AH: There is something about this album that really knocked me out, which I mean as a compliment considering the subject matter here is grief and death (in addition to other things) and the music reflects that. How did you reconcile writing music about death, which I at least hope doesn’t function in linear time, in as time-bound a form as music?

OG: If the last question was hard, then this is even harder. It is true that music is time-bound. Chronologically speaking, it has a beginning, a middle and an end. But time in music, while always superficially “bound,” can be slowed down, even abolished. I forget which scholar has an entire book trying to demonstrate that past, present, and future don’t exist in Bach, but they do in Mozart. I think there are sections of Falling Out of Time that are not “time-bound,” and sections in which an almost unbearably slow passing from past to future occurs, as if rowing in a very dense river. Go Now, for instance, is one such section. Whereas Come, Chaos, and Come, Son, are “time-prisons.” I mean, they only last a single “psychological instant,” which, because of the miracle of music, one can make last much longer. And then there is this other phenomenon in Falling out of Time, which I think is true to grief: the unexpected stabs of raw pain, of a void that suddenly opens. They stem from a section in the book which I didn’t set to music, in which the bereaved accuse the dead of not allowing them to forget. The notion that at any time, especially the second you “forget,” you can get stabbed again.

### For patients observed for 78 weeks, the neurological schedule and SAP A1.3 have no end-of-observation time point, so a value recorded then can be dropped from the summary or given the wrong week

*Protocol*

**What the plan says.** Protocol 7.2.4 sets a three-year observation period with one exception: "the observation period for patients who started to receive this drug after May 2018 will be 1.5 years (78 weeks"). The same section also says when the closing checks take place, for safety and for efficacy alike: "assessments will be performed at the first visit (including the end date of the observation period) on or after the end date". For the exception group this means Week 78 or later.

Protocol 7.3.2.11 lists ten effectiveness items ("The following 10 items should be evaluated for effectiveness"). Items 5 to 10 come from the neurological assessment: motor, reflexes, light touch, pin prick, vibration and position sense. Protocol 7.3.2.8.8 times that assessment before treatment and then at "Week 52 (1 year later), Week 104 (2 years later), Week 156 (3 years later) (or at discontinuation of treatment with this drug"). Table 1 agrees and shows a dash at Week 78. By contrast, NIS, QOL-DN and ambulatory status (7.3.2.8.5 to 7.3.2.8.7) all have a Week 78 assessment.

AH: How did the body’s timekeepers and their inconsistencies inform your compositional process in the tracks ‘heart murmur’, ‘step’, ‘walking’, ‘breathe’?

OG: This question is the key to the departure points for the music. Before I had even a single note written, I had made a geometrical diamond, I think, where all these time-keeping (or time-blurring) motions, which are mentioned in the book, are at the tips of the diamond, connected by lines. I think I had all the ones you mention, those with a “faltering” (because of the pain)  periodicity: heartbeat, step, walking, breathe, and then motions that are not periodical: Falling (as in Come, Chaos), burning, (as an all-consuming motion as in some of the vocal writing throughout the piece), hovering (between ‘here’ and ‘there’, as in sections of Walking) and probably others I am forgetting.


AH: Do you feel that there are common threads between Falling Out Of Time and your work for the Cleveland Quartet and Giora Feidman (and recorded by Kronos Quartet) The Dreams and Prayers of Isaac the Blind (1994)?